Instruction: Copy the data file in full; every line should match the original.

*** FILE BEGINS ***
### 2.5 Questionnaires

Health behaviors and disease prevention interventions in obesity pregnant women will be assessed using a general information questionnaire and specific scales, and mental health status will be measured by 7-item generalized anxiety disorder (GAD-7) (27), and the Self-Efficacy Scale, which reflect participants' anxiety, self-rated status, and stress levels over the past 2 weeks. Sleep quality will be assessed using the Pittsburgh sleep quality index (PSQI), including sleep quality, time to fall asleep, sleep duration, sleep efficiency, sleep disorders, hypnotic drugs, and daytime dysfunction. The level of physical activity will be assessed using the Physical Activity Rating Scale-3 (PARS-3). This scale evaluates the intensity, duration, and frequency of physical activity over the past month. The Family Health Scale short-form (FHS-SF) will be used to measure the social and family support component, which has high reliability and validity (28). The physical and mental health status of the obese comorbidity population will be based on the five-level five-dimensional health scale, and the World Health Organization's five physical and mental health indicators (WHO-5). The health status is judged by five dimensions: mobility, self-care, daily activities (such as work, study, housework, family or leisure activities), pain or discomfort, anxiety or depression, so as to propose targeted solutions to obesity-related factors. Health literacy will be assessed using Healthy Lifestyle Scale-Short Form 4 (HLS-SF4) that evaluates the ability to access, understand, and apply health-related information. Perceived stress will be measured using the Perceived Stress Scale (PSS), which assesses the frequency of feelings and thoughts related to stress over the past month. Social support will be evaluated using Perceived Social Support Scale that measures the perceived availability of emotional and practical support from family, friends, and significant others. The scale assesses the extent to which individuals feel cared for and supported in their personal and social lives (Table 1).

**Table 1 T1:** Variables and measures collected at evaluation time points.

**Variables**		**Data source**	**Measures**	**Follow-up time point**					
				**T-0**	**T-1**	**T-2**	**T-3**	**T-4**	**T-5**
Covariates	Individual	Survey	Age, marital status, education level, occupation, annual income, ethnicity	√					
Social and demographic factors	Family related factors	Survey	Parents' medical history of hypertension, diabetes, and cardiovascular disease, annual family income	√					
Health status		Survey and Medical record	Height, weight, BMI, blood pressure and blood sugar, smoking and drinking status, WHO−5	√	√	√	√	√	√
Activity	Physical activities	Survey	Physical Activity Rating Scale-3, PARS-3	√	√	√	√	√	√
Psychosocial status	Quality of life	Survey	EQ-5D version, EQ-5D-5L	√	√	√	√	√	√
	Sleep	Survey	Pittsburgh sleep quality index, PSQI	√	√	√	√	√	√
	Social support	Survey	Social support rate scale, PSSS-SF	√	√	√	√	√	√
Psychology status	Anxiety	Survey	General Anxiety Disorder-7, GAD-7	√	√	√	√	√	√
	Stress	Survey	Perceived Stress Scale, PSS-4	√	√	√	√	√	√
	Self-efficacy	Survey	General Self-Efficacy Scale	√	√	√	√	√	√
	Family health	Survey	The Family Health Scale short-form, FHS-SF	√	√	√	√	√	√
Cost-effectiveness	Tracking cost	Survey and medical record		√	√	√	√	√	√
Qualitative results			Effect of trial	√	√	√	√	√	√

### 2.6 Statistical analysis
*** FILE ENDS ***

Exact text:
### 2.5 Questionnaires

Health behaviors and disease prevention interventions in obesity pregnant women will be assessed using a general information questionnaire and specific scales, and mental health status will be measured by 7-item generalized anxiety disorder (GAD-7) (27), and the Self-Efficacy Scale, which reflect participants' anxiety, self-rated status, and stress levels over the past 2 weeks. Sleep quality will be assessed using the Pittsburgh sleep quality index (PSQI), including sleep quality, time to fall asleep, sleep duration, sleep efficiency, sleep disorders, hypnotic drugs, and daytime dysfunction. The level of physical activity will be assessed using the Physical Activity Rating Scale-3 (PARS-3). This scale evaluates the intensity, duration, and frequency of physical activity over the past month. The Family Health Scale short-form (FHS-SF) will be used to measure the social and family support component, which has high reliability and validity (28). The physical and mental health status of the obese comorbidity population will be based on the five-level five-dimensional health scale, and the World Health Organization's five physical and mental health indicators (WHO-5). The health status is judged by five dimensions: mobility, self-care, daily activities (such as work, study, housework, family or leisure activities), pain or discomfort, anxiety or depression, so as to propose targeted solutions to obesity-related factors. Health literacy will be assessed using Healthy Lifestyle Scale-Short Form 4 (HLS-SF4) that evaluates the ability to access, understand, and apply health-related information. Perceived stress will be measured using the Perceived Stress Scale (PSS), which assesses the frequency of feelings and thoughts related to stress over the past month. Social support will be evaluated using Perceived Social Support Scale that measures the perceived availability of emotional and practical support from family, friends, and significant others. The scale assesses the extent to which individuals feel cared for and supported in their personal and social lives (Table 1).

**Table 1 T1:** Variables and measures collected at evaluation time points.

**Variables**		**Data source**	**Measures**	**Follow-up time point**					
				**T-0**	**T-1**	**T-2**	**T-3**	**T-4**	**T-5**
Covariates	Individual	Survey	Age, marital status, education level, occupation, annual income, ethnicity	√					
Social and demographic factors	Family related factors	Survey	Parents' medical history of hypertension, diabetes, and cardiovascular disease, annual family income	√					
Health status		Survey and Medical record	Height, weight, BMI, blood pressure and blood sugar, smoking and drinking status, WHO−5	√	√	√	√	√	√
Activity	Physical activities	Survey	Physical Activity Rating Scale-3, PARS-3	√	√	√	√	√	√
Psychosocial status	Quality of life	Survey	EQ-5D version, EQ-5D-5L	√	√	√	√	√	√
	Sleep	Survey	Pittsburgh sleep quality index, PSQI	√	√	√	√	√	√
	Social support	Survey	Social support rate scale, PSSS-SF	√	√	√	√	√	√
Psychology status	Anxiety	Survey	General Anxiety Disorder-7, GAD-7	√	√	√	√	√	√
	Stress	Survey	Perceived Stress Scale, PSS-4	√	√	√	√	√	√
	Self-efficacy	Survey	General Self-Efficacy Scale	√	√	√	√	√	√
	Family health	Survey	The Family Health Scale short-form, FHS-SF	√	√	√	√	√	√
Cost-effectiveness	Tracking cost	Survey and medical record		√	√	√	√	√	√
Qualitative results			Effect of trial	√	√	√	√	√	√

### 2.6 Statistical analysis